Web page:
Journalists Are Busy — Help Them Do Their Job

The more material you can give a writer that they can pull from, the easier it will be for them to write an article. It’s not uncommon for writers to pull portions directly out of a press release or a press kit.

Think like a Washington lobbyist who is writing legislation for a congressperson to propose — just do as much of the work for them as possible — it’s human nature to want to get any job done quickly with a minimal amount of work, so make it easy for them.

Validate The Trend By Disclosing Competitors

The crowded field helped us to validate the site with journalists (i.e., we weren’t crazy; there was a real trend here). To bolster the validity of the trend, we put graphs of the growth of How-To queries in our press kit, and even listed all of our competitors and their (and our) strengths and weaknesses.

That’s Crazy, Why Would I Mention My Competitors?

Why mention competitors, you may ask? Well, would you rather there be an article on you, competitor B, and competitor C talking about an important trend you all represent, or would you rather there be no article at all? Walter Mossberg, when thumbing through our press kit with me, made a remark to the effect (I’m paraphrasing), “hmm, strengths and weaknesses, and competitors… you don’t see this sort of thing much… very good.” So, I have it on good authority that this will help you stand out.

Speak Their Lingo

Here are three key examples of journalist lingo you need to understand, both for their actual use, and to demonstrate that you have some sort of an understanding of the world of PR.

“On a Deadline”

These are two key pieces of lingo you need to understand, both for their actual use, and to demonstrate that you have some sort of an understanding of the world of PR.

When a journalist is “on a deadline,” it means they are working furiously on a piece that they have to finish by a certain time. If you call a journalist and are lucky enough to get them at their desk, always ask if they are “on a deadline,” and if so, can they talk for a few minutes at another time, and then schedule a time with them — journalists really appreciate this, and it shows you are somewhat of a professional and not someone completely out of left field who will be difficult to work with.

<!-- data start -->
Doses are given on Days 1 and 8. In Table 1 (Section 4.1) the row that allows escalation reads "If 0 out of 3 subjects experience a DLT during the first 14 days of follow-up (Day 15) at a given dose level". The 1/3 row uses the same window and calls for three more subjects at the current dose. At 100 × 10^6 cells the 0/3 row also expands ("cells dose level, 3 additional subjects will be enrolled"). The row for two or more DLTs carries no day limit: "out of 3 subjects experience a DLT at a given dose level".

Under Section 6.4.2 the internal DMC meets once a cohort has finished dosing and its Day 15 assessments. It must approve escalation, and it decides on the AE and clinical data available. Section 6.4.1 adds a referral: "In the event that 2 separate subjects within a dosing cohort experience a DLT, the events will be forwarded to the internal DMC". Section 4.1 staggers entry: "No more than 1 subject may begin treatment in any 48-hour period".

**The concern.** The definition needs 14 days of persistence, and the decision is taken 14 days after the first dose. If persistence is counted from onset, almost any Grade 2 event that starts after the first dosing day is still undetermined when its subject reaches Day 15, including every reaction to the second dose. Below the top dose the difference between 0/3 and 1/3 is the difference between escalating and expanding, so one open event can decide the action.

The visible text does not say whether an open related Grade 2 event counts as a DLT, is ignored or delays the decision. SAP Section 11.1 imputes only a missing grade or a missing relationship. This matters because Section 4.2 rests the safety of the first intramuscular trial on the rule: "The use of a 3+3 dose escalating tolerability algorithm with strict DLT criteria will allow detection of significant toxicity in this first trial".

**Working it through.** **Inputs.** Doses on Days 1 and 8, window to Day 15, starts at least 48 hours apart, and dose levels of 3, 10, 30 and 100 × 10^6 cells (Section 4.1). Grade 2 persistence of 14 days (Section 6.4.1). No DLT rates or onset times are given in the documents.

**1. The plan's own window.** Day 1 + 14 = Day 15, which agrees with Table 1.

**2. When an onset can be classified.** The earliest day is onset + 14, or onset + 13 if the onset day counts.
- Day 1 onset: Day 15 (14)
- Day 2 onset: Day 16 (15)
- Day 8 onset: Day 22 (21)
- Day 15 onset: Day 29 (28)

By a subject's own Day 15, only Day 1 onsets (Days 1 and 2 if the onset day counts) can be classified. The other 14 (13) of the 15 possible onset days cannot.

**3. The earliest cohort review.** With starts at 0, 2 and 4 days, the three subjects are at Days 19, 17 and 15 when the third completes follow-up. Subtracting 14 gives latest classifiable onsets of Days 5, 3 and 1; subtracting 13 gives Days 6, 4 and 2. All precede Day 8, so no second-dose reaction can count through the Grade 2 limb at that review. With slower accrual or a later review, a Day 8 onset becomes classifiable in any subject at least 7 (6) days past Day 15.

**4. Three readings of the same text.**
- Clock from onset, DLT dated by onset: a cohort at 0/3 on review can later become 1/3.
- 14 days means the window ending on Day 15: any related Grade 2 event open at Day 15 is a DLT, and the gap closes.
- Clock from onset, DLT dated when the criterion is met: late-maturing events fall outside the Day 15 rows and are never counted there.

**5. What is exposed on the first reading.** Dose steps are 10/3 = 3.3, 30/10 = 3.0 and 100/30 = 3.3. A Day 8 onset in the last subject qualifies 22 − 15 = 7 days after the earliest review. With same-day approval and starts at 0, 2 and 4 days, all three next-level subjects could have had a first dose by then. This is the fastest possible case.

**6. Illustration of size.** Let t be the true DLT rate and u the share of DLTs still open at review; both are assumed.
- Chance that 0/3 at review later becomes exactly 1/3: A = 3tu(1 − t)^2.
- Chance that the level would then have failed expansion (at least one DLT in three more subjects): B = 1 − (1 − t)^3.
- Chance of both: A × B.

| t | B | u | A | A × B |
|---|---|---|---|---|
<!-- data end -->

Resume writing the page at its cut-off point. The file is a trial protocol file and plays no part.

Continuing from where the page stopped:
When you’re issuing a press release but are first circulating it to some select journalists far ahead of time to see who will bite, you should mark it as under “Embargo.”

Understand that journalists do not sign NDA’s, but most respect the informal concept of an embargo, i.e., they are looking at this press release but know not to report on it until it is issued. Every draft press release we sent to an individual journalist included the following in very large bold letters above the release title:

                  “EMBARGO UNTIL JUNE 11, 2008”

We also included a disclaimer, in bold, at the top of every email about it: “This Press Release is Under Embargo Until Issuance, Currently Scheduled for June 11, 2008.”

However, this is only informally adhered to by journalists. Significantly, we had one online news outlet, that shall remain nameless, that swore they would adhere to our embargo but jumped the gun and put their article out at 10:08 PM the night before our launch!